)

503 -

, the haze

where e is an undetermined constant.

e quadrature

To minimize the expression on the right side of (5) is equivalent to mini

mize the expression

)

Z(f. , - 2f. + f. n ) 2 , f = f =0

^ l-l l 1+1' * o N+l

ts are given

e matrix.

Incorporating the constraint on f implied by (6) we have, to be minimized

Zff. _ - 2f. + f. _) 2 +y _ 1 Z e 2 (7)

l-l l 1+1' ' . i ^ J

1 1 J

rm of the

X)} into the

ecomes

where y is a Lagrange multiplier.

Minimizing (7) with respect to the f^, we obtain an expression involving e

A^e = -yHf (8)

where is the transpose of A and H is a matrix of the form

).

1-2 1 0 ...

-2 5-4 1 0 ...

1-4 6-4 1 0 ...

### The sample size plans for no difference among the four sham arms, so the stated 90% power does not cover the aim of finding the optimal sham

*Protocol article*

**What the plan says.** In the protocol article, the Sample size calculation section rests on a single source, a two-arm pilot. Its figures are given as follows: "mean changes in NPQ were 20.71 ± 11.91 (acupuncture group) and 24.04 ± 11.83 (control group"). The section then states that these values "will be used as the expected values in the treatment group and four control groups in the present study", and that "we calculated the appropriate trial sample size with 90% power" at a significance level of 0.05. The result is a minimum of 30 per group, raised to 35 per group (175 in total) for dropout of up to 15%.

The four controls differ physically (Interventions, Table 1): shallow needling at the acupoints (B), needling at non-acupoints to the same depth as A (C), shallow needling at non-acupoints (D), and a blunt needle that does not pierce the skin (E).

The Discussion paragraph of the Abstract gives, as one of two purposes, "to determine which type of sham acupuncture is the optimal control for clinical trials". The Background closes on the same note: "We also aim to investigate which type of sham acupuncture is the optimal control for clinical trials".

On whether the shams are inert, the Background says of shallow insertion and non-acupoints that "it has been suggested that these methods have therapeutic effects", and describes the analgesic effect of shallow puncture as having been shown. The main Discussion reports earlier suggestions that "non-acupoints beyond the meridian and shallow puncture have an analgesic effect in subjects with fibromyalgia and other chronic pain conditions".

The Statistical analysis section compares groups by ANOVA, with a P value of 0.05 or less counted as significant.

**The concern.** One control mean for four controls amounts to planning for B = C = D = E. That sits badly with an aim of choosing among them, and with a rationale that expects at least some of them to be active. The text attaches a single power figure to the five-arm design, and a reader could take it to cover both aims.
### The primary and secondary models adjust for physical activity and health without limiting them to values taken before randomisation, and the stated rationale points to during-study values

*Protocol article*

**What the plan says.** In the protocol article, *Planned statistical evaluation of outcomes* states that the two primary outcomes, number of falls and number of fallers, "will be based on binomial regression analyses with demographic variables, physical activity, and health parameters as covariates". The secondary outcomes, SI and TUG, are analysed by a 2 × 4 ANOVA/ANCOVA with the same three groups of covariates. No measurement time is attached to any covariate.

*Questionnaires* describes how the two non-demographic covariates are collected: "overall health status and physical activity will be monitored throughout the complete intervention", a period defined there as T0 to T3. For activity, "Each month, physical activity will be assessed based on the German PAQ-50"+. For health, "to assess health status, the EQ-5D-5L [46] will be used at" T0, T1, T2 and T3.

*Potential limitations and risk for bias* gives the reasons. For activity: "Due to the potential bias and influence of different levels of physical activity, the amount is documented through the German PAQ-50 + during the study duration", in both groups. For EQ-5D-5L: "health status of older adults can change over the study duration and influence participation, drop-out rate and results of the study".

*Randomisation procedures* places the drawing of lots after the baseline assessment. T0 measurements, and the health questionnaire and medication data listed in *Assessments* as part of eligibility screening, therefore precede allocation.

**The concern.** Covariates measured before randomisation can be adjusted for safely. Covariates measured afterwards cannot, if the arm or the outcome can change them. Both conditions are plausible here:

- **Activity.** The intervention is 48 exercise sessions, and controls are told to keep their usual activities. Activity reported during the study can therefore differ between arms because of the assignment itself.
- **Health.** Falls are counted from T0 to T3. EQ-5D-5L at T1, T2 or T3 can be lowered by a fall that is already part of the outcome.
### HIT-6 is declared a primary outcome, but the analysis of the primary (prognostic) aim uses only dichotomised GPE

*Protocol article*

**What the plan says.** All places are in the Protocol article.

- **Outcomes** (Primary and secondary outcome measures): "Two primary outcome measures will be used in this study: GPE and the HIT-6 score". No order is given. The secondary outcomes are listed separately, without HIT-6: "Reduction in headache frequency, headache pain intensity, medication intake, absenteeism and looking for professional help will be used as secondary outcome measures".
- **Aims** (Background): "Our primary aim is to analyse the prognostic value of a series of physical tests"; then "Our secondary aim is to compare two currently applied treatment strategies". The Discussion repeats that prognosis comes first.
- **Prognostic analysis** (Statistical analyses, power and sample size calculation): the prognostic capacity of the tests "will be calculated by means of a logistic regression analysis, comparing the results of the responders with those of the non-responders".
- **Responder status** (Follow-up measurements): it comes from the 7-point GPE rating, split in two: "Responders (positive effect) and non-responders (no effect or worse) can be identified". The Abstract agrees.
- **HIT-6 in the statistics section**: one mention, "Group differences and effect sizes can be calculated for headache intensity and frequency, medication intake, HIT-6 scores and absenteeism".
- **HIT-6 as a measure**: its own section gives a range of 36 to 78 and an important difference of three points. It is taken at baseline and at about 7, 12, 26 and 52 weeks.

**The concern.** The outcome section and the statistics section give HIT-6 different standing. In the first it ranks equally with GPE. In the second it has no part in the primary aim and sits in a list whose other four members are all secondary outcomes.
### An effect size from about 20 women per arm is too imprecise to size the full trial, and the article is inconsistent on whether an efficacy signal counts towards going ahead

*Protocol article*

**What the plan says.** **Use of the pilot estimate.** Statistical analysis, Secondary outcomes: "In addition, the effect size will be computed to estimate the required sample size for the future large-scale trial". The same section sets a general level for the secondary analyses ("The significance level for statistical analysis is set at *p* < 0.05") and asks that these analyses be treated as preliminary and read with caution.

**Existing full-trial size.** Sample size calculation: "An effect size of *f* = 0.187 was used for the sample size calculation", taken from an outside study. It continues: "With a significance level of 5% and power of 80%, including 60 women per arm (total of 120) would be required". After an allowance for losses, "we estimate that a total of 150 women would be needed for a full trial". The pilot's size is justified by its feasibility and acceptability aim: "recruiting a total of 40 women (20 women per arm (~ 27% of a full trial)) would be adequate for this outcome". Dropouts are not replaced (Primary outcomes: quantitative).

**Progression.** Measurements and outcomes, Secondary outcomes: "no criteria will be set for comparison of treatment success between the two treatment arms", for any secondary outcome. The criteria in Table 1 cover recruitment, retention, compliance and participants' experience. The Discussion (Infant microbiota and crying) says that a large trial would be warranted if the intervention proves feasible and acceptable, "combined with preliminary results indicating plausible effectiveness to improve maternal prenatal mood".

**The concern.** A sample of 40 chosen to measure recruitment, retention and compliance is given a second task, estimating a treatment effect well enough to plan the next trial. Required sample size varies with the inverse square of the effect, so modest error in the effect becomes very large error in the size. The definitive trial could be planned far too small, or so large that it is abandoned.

nd.

0 1-4 6-4 1 0 ...

and Twomey

data to extract

the equation

Solving the pair of equations (4) and (8) for f, we have the matrix equation

f = (A*A +yH)A t g.

)

Data Aquisition

is the quadra

The data for this study were reduced from photometer observations at two

continental sites (White Sands, N.M., 12 August 1973 and Phoenix, Ariz., 6 Sept.

1973) and one maritime site (Rosenberg, Texas, 8 August 1973). The out put of

nt . .

1

the photometer was calibrated for total optical depth of the atmosphere. Optical

depths were measured for each of six wavelength channels from 0.38 ym to 1.1 ym.

Haze optical depths were extracted from the total optical depth by removing alge

braically the Rayleigh optical depth, with the assumption that the contribution

to Rayleigh optical depth corresponding to the height of the haze layer was negli

tion, there-

lution to satisfy

gible, since no information on the height of the haze layer was known,

)

Table 1 gives values of haze optical depth taken from smoothed photometer

observations. The values followed by an asterisk were used as elements of the

input vector, g.

that its mag-